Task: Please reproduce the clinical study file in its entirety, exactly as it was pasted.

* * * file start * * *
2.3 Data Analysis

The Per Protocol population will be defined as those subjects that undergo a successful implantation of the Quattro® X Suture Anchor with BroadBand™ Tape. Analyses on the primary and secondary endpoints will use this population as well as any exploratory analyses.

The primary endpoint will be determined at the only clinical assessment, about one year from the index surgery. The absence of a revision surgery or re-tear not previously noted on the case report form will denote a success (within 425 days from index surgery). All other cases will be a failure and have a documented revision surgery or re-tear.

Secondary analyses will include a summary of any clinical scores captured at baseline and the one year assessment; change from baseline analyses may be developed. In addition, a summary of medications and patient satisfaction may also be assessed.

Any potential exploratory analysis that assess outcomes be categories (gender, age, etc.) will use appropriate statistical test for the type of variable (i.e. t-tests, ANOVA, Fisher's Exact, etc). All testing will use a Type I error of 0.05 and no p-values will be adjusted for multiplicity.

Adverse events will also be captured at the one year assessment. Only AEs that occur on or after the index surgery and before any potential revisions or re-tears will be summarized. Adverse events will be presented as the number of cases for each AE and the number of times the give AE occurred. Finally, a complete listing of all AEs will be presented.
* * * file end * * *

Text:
2.3 Data Analysis

The Per Protocol population will be defined as those subjects that undergo a successful implantation of the Quattro® X Suture Anchor with BroadBand™ Tape. Analyses on the primary and secondary endpoints will use this population as well as any exploratory analyses.

The primary endpoint will be determined at the only clinical assessment, about one year from the index surgery. The absence of a revision surgery or re-tear not previously noted on the case report form will denote a success (within 425 days from index surgery). All other cases will be a failure and have a documented revision surgery or re-tear.

Secondary analyses will include a summary of any clinical scores captured at baseline and the one year assessment; change from baseline analyses may be developed. In addition, a summary of medications and patient satisfaction may also be assessed.

Any potential exploratory analysis that assess outcomes be categories (gender, age, etc.) will use appropriate statistical test for the type of variable (i.e. t-tests, ANOVA, Fisher's Exact, etc). All testing will use a Type I error of 0.05 and no p-values will be adjusted for multiplicity.

Adverse events will also be captured at the one year assessment. Only AEs that occur on or after the index surgery and before any potential revisions or re-tears will be summarized. Adverse events will be presented as the number of cases for each AE and the number of times the give AE occurred. Finally, a complete listing of all AEs will be presented.